A 45-YEAR-OLD ON­TARIO MAN WHO NEEDS A NEW LIVER IS HEADED TO COURT TO TRY TO FORCE HEALTH AU­THOR­I­TIES TO PUT HIM ON THE TRANS­PLANT LIST DE­SPITE A RULE SAY­ING HE MUST BE SOBER SIX MONTHS.

The London Free Press - - NP - Tom Black­well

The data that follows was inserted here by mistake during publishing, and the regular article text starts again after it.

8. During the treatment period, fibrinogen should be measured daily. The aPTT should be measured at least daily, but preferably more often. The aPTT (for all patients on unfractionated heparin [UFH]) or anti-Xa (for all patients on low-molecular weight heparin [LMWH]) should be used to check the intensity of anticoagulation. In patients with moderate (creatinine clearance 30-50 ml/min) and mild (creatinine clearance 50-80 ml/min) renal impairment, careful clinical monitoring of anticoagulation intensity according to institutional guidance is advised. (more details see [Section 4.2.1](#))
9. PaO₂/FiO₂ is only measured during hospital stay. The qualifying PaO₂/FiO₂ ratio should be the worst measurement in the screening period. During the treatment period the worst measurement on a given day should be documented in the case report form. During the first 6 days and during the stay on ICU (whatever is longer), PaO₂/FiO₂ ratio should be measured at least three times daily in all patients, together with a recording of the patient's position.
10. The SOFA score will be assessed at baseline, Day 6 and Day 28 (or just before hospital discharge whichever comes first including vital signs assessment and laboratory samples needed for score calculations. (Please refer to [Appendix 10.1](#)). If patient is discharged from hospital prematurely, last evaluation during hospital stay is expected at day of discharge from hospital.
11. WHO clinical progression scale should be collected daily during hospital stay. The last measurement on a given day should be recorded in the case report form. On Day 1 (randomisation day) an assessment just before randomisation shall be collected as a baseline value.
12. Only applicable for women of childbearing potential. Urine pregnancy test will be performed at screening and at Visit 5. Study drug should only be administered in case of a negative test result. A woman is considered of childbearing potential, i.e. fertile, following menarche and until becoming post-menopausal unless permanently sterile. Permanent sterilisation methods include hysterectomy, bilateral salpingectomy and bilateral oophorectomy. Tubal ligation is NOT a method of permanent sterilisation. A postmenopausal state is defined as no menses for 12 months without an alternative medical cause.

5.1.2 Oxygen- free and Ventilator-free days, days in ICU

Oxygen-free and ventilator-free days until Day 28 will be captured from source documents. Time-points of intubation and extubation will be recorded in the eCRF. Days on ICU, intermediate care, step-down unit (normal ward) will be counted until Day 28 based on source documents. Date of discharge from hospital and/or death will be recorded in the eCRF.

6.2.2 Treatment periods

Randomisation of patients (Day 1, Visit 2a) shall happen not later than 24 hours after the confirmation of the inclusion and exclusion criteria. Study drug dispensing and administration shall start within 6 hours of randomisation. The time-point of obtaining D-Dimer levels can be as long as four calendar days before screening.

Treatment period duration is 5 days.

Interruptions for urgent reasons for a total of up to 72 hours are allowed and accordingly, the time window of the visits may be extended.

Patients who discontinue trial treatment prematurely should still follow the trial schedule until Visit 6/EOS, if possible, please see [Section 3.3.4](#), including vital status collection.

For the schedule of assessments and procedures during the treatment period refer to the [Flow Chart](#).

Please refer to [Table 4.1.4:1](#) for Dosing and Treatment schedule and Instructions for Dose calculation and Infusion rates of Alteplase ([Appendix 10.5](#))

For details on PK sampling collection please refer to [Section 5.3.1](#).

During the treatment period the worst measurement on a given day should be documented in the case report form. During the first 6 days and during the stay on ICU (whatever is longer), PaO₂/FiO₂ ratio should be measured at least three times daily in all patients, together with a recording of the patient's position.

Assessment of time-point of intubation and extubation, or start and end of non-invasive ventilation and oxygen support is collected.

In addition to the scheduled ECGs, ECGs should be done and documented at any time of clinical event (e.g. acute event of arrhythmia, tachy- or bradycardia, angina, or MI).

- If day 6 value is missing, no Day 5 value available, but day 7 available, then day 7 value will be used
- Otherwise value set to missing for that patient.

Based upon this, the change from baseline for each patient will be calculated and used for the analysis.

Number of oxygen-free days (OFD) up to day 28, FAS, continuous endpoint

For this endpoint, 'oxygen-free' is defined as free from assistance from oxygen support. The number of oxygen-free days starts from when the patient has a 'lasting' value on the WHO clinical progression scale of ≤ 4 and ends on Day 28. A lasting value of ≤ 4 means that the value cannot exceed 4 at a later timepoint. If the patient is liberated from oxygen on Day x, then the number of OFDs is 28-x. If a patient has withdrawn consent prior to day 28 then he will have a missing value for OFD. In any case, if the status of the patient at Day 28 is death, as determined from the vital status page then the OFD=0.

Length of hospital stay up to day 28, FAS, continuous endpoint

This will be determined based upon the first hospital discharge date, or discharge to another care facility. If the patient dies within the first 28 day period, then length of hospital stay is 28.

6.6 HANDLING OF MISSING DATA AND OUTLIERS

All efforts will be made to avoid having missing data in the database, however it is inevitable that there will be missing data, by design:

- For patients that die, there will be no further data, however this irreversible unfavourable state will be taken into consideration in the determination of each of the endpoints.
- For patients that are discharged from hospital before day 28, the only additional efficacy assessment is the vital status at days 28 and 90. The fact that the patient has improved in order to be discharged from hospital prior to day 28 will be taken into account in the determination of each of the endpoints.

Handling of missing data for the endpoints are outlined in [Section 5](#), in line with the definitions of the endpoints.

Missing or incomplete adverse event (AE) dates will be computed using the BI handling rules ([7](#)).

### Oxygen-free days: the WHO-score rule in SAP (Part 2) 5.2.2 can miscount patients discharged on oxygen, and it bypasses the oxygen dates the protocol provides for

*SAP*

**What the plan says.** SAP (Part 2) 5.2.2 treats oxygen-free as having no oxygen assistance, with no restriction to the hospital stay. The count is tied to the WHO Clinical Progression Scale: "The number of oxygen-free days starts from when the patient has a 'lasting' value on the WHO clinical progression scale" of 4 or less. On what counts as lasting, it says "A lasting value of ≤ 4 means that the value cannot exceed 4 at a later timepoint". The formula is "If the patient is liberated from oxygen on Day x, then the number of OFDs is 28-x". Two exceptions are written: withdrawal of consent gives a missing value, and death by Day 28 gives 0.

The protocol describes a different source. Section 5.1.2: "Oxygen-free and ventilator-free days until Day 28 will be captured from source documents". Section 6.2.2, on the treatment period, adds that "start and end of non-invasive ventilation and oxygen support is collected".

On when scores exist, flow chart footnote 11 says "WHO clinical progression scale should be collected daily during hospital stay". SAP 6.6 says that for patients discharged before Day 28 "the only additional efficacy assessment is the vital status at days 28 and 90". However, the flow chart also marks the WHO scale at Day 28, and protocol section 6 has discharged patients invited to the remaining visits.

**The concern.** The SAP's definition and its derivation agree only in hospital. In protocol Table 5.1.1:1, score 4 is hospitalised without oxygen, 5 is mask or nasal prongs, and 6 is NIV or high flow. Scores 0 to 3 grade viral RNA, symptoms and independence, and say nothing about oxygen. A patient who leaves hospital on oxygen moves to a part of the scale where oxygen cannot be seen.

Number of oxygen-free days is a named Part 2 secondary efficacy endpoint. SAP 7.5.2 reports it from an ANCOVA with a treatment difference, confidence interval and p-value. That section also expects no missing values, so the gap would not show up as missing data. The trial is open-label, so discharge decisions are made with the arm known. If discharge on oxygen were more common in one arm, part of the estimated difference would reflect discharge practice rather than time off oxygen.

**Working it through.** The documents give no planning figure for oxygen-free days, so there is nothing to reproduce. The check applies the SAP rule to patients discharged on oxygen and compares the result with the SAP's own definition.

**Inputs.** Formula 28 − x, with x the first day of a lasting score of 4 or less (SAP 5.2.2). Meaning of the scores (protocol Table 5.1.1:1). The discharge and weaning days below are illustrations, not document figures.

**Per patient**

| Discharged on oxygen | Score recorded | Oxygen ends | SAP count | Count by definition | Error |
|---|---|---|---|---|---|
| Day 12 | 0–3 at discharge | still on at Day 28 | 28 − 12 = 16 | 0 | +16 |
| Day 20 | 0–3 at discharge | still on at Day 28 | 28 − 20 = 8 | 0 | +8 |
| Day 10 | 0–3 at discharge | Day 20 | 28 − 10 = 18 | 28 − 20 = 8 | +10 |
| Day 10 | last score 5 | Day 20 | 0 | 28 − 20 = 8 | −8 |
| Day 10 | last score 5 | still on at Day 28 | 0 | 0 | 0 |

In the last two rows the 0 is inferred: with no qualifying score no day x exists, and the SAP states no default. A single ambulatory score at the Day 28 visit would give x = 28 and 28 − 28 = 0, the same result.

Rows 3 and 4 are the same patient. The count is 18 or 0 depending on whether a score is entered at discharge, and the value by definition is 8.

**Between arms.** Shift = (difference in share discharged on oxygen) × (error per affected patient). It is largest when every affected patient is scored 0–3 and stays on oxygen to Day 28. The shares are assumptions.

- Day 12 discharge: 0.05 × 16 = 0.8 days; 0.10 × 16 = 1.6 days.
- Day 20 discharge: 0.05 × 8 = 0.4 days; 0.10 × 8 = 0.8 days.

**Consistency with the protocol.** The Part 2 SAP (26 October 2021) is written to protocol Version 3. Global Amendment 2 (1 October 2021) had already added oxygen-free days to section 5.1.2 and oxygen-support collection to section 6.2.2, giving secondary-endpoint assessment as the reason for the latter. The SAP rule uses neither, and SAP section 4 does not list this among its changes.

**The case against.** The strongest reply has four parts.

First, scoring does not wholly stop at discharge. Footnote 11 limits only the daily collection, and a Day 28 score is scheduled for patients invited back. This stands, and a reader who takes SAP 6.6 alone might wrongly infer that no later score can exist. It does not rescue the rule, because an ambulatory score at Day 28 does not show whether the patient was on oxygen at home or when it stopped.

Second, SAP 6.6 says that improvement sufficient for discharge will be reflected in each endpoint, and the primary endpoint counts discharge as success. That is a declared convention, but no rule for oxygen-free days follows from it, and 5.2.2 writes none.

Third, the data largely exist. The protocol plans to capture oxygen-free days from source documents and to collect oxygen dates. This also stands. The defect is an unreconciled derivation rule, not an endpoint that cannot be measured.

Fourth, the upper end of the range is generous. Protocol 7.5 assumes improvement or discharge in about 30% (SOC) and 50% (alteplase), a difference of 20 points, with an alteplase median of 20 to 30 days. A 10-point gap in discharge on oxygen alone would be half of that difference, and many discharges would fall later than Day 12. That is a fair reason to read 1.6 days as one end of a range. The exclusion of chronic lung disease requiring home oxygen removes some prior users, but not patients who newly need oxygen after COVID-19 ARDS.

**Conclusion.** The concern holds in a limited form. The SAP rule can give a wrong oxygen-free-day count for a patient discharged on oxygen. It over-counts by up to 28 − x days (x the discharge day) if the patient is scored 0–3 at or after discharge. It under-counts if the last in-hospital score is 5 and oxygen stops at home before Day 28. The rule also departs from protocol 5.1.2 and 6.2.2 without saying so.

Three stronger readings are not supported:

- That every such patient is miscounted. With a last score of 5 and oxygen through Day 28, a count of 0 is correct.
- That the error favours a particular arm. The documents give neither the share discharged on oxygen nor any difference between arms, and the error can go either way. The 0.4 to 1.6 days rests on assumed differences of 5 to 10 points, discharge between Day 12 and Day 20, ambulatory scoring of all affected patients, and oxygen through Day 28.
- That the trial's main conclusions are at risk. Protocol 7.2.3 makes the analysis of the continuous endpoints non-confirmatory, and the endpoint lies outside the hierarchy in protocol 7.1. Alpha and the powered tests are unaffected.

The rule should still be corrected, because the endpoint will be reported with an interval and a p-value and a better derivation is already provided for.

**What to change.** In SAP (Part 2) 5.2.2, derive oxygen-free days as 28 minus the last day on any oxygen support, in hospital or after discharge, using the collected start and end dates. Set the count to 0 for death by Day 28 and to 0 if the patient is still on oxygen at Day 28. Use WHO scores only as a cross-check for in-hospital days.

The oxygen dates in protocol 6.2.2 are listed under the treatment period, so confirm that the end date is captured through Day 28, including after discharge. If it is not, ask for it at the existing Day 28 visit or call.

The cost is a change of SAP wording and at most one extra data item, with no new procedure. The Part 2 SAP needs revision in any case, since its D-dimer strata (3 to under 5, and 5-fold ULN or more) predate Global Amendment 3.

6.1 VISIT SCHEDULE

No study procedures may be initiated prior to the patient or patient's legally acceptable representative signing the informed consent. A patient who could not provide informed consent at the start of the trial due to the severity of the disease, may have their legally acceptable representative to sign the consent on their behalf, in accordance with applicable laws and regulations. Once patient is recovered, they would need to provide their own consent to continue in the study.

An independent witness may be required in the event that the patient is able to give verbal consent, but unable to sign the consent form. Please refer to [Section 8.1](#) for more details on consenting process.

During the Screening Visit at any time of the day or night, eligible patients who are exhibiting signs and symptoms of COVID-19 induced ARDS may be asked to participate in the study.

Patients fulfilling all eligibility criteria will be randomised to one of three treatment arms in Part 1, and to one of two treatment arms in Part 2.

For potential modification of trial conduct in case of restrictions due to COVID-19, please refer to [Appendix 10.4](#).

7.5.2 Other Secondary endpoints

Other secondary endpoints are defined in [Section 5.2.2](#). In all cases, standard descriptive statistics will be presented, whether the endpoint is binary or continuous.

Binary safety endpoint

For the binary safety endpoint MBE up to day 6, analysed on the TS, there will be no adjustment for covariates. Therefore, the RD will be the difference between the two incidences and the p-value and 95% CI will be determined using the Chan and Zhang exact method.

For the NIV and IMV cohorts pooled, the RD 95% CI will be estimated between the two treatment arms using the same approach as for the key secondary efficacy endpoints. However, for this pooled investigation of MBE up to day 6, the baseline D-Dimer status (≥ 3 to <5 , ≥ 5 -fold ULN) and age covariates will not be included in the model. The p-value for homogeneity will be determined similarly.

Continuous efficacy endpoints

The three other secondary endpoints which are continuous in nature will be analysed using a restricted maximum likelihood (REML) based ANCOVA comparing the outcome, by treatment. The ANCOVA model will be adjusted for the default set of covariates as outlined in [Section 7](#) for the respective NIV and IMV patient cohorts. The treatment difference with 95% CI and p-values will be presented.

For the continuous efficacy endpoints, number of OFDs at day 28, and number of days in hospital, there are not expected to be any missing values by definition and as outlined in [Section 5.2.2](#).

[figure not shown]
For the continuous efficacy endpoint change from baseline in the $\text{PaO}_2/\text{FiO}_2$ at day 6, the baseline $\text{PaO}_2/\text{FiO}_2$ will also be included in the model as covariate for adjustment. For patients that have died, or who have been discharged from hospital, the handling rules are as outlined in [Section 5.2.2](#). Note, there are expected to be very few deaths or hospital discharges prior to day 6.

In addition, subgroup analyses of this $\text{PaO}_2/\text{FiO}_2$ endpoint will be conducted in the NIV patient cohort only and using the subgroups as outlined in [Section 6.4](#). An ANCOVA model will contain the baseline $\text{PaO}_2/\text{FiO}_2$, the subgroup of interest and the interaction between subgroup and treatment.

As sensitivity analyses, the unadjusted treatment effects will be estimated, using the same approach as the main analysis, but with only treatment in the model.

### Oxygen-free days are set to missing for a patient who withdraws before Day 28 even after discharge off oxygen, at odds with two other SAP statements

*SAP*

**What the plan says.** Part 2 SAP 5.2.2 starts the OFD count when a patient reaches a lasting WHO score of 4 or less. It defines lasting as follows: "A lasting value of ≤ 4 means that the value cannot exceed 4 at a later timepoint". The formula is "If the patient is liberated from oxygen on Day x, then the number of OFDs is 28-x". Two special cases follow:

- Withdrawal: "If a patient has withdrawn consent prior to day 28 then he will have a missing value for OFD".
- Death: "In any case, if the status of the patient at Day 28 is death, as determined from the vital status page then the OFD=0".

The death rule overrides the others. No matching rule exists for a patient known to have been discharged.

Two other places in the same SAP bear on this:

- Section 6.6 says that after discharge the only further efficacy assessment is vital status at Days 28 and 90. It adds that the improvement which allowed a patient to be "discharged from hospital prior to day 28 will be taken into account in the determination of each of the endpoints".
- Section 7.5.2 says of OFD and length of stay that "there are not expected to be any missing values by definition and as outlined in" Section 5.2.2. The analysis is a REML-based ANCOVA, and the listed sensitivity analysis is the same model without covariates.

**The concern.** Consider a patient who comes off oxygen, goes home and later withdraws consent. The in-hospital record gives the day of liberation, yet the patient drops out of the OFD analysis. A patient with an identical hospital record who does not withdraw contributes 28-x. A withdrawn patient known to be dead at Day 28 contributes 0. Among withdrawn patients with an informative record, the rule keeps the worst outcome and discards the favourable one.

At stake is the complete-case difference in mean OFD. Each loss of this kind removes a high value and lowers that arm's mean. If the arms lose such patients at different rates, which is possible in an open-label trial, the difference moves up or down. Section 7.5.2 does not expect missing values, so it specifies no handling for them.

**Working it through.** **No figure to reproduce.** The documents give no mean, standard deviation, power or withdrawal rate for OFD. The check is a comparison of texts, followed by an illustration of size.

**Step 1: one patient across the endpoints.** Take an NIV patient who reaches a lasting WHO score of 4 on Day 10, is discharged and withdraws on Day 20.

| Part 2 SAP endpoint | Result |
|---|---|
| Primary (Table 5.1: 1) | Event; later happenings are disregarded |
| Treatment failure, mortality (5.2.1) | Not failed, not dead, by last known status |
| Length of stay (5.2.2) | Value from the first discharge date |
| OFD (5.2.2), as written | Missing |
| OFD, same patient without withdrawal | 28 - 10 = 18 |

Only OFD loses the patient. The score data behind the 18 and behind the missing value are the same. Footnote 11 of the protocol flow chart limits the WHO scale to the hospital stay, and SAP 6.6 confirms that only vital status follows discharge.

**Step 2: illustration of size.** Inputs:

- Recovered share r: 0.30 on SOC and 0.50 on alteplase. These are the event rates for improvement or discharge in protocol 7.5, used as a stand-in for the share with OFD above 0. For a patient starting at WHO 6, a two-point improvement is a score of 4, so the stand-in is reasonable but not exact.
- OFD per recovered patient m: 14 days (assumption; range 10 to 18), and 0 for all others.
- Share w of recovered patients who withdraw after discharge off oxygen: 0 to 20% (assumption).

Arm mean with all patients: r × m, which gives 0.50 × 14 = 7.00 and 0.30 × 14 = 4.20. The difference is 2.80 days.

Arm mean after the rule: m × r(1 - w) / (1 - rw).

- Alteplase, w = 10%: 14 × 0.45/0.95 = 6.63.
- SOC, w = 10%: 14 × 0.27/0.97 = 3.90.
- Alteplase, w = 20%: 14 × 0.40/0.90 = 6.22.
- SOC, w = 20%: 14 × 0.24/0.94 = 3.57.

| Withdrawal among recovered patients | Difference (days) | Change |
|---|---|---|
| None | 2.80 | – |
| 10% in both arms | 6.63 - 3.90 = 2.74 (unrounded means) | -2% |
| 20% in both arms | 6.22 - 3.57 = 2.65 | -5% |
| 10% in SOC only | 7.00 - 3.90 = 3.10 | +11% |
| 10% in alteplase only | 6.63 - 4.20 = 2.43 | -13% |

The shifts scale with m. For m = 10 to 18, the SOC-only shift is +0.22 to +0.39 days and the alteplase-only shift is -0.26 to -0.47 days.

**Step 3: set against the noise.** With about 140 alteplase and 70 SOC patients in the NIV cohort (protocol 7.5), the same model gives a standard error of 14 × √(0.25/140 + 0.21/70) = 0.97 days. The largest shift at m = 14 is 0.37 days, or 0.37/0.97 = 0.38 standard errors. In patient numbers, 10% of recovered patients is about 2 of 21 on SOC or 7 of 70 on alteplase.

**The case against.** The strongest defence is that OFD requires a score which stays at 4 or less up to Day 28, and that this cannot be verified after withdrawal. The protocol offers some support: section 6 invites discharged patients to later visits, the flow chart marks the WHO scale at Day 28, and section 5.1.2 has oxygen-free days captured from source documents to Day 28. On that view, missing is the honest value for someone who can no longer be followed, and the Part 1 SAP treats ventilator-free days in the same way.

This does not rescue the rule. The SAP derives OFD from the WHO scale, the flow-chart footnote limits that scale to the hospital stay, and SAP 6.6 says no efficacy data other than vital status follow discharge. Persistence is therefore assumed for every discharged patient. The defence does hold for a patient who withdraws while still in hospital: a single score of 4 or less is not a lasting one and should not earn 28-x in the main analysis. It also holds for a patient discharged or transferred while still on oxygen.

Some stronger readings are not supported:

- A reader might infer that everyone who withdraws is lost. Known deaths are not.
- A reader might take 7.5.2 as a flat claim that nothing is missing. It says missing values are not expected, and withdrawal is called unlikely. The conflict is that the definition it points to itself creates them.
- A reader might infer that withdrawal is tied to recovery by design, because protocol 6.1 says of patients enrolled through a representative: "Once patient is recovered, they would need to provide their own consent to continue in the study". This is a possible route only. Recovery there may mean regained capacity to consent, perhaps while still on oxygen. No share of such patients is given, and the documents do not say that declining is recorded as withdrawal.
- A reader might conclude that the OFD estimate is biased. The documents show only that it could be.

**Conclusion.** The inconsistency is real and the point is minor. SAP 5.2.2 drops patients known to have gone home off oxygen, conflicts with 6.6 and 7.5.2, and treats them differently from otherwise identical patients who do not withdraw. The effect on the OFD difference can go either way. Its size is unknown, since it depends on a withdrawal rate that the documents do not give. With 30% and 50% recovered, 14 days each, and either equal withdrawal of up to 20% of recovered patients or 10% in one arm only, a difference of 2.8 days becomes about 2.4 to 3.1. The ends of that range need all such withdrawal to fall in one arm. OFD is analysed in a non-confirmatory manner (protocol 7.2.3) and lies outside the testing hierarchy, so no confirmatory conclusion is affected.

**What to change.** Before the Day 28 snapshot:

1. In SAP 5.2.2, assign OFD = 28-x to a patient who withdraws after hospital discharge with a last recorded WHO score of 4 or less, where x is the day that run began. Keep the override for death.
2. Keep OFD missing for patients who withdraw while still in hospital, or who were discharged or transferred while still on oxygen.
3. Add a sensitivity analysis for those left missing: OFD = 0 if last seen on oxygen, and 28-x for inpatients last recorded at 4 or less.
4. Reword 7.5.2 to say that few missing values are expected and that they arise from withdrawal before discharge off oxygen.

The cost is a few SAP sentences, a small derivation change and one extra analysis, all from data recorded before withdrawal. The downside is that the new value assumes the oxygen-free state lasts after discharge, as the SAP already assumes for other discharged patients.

Cary Gal­lant’s al­co­holic liver dis­ease is so ad­vanced, doc­tors say the Sault Ste. Marie, Ont., man has just a 25-per­cent chance of sur­viv­ing the next six months. One thing — an or­gan trans­plant — could save his life. But it’s not an op­tion be­cause of a long-stand­ing rule stip­u­lat­ing that such pa­tients be sober six months be­fore be­ing con­sid­ered for the pro­ce­dure. So in what ap­pears to be an un­prece­dented legal tac­tic, Gal­lant plans to ask the courts next week for an in­junc­tion forc­ing pro­vin­cial au­thor­i­ties to place him onto On­tario’s trans­plant list. The 45-year-old’s lawyer, Michael Fen­rick, said he’s un­aware of any other at­tempt to have a Cana­dian made el­i­gi­ble for a trans­plant through ju­di­cial or­der. The in­junc­tion re­quest is part of a con­sti­tu­tional chal­lenge of a pol­icy Fen­rick says has no foun­da­tion in science, but much to do with the stigma around drink­ing-re­lated ill­ness. “This is re­ally his only and best hope, sadly,” the lawyer said. “In or­der to be listed for a trans­plant in the first place, you’re likely in a sit­u­a­tion where your life is in grave and im­mi­nent peril … Peo­ple in this sit­u­a­tion most of­ten can’t wait six months.” The court ap­pli­ca­tion, to be filed early next week, does not ask that Gal­lant be al­lowed to jump the queue for an or­gan, only be as­sessed un­der the same cri­te­ria as pa­tients with other types of liver dis­ease, Fen­rick said. “He doesn’t (nec­es­sar­ily) get an or­gan out of this, but at least he gets over that in­sur­mount­able hur­dle cre­ated by the pol­icy,” the lawyer said. “And maybe then his life will be saved.” Of­fi­cials with the Tril­lium Gift of Life Net­work, the pro­vin­cial agency that over­sees the trans­plant sys­tem in On­tario, were not avail­able for comment Thurs­day. On­tario and most other ju­ris­dic­tions in the West­ern world fol­low a pol­icy that re­quires pa­tients suf­fer­ing from ad­vanced, al­co­hollinked liver dis­ease to be ab­sti­nent for six months be­fore be­ing con­sid­ered for a trans­plant. The oft-stated ra­tio­nale is pa­tients would oth­er­wise be likely to start drink­ing again af­ter their op­er­a­tion, putting their new or­gan in dan­ger and po­ten­tially squan­der­ing a scarce resource. Trans­plant ad­min­is­tra­tors also worry that open­ing the sys­tem wider might de­ter peo­ple from agree­ing to do­nate or­gans. But Fen­rick said a grow­ing body of ev­i­dence sug­gests al­co­holic pa­tients are just as likely to do well af­ter a liver trans­plant as oth­ers, and that only a small per­cent­age re­vert to drink­ing. A 2013 jour­nal pa­per by six Cana­dian ex­perts called the pol­icy dis­crim­i­na­tion, not­ing even those who take up al­co­hol again con­sume small amounts that are un­likely to harm their new liver. Fen­rick ar­gues the six­month ab­sti­nence rule vi­o­lates con­sti­tu­tional equal­ity rights — which bar dis­crim­i­na­tion on the ba­sis of dis­abil­ity — and the right to life, lib­erty and se­cu­rity of the per­son. Gal­lant — who has strug­gled with drink­ing for 20 years — was ad­mit­ted to hos­pi­tal in July suf­fer­ing from jaun­dice, and even­tu­ally di­ag­nosed with al­co­holic cir­rho­sis of the liver, al­co­holic hep­ati­tis and re­lated con­di­tions. He has been sober since July 8, but doc­tors told him early last month he had a 75-per-cent chance of dy­ing within six months if he doesn’t get a new liver. His 74-year-old mother, a re­tired medical sec­re­tary who lost an­other son to bronchial pneu­mo­nia in 2013 and looks af­ter a daugh­ter with mul­ti­ple scle­ro­sis, is now also car­ing for Gal­lant at her home.

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